3. They ignore the irregularity of technological change. In the photo reproduced here of a British tank taken on 9 August 1918, it can be seen the military technology has advanced further than the communications technology. With the wisdom of hindsight, many historians have also questioned how well social arrangements regarding tank warfare in the British Military had evolved in the early 20th century. There are accounts of how military strategies and the organisation of tank commanders were still mainly dictated by what worked for the cavalry that dominated the battlefields over the previous three centuries.

Previously I described the different kinds of disruption in some detail. In the next series of posts I will explore:

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About the future Addressing persistent market failure Complexity and Evolutionary Thinking Meso organisational development Organizational Design and Development Promoting Innovation Systems Technological change Technological disruption Technology and innovation management Thinking out loud

Some of the challenge prospective clients that reach out to me are grappling with

Due to my research, public speaking and writing my favourite topics I regularly receive requests to help somebody that is grappling with an issue either around meso-organisational change or about technological capability, innovation or disruption.

Usually, after a few emails, we schedule a phone call to discuss their context, their intent and my service offering. Thanks to my journal and reflection processes I can track the original requests and the ensuing correspondence or projects. Over the last six months, I have noticed some patterns that are now repeating. Here are some of the most frequently discussed points. While I can help with some of these, with some I cannot help for various reasons.

Because I have always focused on training other consultants and my own clients, I thought it would be a good idea to share these early observations with you.  (Larry, Goran, Bojan, Nik, Albina, Garth, these are for you). To save you all from many emails, I have written 8 blog posts in one!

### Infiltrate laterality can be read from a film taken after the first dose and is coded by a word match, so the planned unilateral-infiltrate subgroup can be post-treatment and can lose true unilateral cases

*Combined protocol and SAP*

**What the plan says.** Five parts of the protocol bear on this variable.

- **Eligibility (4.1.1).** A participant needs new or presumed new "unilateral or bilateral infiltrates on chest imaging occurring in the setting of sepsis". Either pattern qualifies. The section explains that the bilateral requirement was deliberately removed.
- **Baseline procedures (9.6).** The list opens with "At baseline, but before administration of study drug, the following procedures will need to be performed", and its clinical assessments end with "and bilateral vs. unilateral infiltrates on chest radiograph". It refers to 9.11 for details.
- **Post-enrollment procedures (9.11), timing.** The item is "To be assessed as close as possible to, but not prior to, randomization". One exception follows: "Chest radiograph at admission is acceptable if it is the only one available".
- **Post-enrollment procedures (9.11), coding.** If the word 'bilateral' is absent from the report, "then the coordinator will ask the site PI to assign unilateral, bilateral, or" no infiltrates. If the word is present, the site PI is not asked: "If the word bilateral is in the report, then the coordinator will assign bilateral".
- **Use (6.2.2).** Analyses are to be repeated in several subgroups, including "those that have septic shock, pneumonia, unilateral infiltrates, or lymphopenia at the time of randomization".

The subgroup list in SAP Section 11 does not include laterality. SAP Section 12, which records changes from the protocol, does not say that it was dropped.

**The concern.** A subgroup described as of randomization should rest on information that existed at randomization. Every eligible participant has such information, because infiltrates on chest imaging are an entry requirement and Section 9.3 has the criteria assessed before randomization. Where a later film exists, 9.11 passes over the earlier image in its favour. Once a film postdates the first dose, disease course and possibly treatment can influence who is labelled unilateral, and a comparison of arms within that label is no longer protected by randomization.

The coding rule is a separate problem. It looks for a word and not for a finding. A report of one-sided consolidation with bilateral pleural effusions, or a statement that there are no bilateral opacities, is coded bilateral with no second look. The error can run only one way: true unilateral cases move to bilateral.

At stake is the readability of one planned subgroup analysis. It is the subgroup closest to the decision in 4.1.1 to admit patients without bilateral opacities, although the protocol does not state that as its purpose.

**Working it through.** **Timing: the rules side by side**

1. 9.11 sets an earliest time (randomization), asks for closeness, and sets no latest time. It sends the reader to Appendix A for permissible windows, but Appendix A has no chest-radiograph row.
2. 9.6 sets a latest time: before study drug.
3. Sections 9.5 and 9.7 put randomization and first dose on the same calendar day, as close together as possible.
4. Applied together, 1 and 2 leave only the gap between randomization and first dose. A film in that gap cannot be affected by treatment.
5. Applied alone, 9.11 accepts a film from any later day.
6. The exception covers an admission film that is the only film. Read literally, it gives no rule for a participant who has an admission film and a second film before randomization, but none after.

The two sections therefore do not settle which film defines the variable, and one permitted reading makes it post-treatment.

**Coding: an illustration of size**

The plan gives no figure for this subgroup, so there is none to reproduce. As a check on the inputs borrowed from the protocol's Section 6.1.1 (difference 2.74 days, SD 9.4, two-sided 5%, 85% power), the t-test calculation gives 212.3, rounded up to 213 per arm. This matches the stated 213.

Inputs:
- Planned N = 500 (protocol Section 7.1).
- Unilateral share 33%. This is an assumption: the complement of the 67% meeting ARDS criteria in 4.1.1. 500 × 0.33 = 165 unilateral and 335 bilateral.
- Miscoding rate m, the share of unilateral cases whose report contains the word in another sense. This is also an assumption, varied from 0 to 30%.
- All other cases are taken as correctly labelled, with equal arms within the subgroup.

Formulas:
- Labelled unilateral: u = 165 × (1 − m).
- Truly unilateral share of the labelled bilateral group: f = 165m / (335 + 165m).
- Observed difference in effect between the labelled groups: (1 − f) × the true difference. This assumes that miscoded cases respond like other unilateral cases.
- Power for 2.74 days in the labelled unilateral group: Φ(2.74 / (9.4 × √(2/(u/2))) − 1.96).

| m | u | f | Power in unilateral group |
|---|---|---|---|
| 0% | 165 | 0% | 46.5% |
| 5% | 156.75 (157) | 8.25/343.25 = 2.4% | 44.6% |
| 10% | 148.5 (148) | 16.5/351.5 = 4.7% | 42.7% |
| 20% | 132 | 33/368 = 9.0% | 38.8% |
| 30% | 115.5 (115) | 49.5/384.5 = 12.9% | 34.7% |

So here are the emerging patterns of 2019:

  1. I am frequently contacted by organisations or projects that believe that technological change, or preparing for the 4th industrial revolution (4IR) is a project. That there is something that we can do quickly (one of the most popular search terms on this blog site is “formula for 4IR” and “4IR method”. Preparing for technological change, responding to disruptions, or even preparing to disrupt others is a capability that is distributed over companies, public and civil organisations, regions and individuals and over time. It is not a project that ends, it is a capability that must be continuously nurtured. After addressing one threat or challenge and the next two will be on the horizon. While I love training, what these organisations really need are new technology, innovation, change and knowledge management capabilities.
  2. I am asked by development organisations to prepare their target groups or beneficiaries for the 4th industrial revolution by focusing on one threat. For instance by mastering computer-aided design, design thinking, or helping entrepreneur to cope with advances in digitalisation, 3D printing, or master some automation or sensor technologies. However, the reason why so many people lump so many technological advances together under the banner of the 4th industrial revolution is that these technologies are converging, and if they are not yet converging, they are rapidly learning from each other. That means the capabilities are converging or starting to follow similar evolutionary patterns.  That also means that very few economic activities are left untouched by changes in other sectors, technologies and markets. Again, this is not about training. It is about competence, leadership, sense-making and innovation. Perhaps it is mostly about learning, relearning and knowing what you have to master next. People also commonly confuse “digitalisation” with writing software, whilst telecommunication costs, insufficient regulatory frameworks for e-commerce, closed government (as opposed to open government) or very fast connectivity and data security are ignored.
    People that can quickly master a new domain, like machine learning, big data or concurrent design, will have a distinct advantage in the future. People that are specialised in one skill, especially a vocational skill, may be more vulnerable. But my main point here is that splitting up the technologies is not helpful. Again, the broad technical capability must be fostered. However, in addition to point 1, I want to add that the ability to track, master, integrate and leverage multiple specialised domains continuously over time is very important, even if they do not yet appear to have a relation to your industry, business or organisation.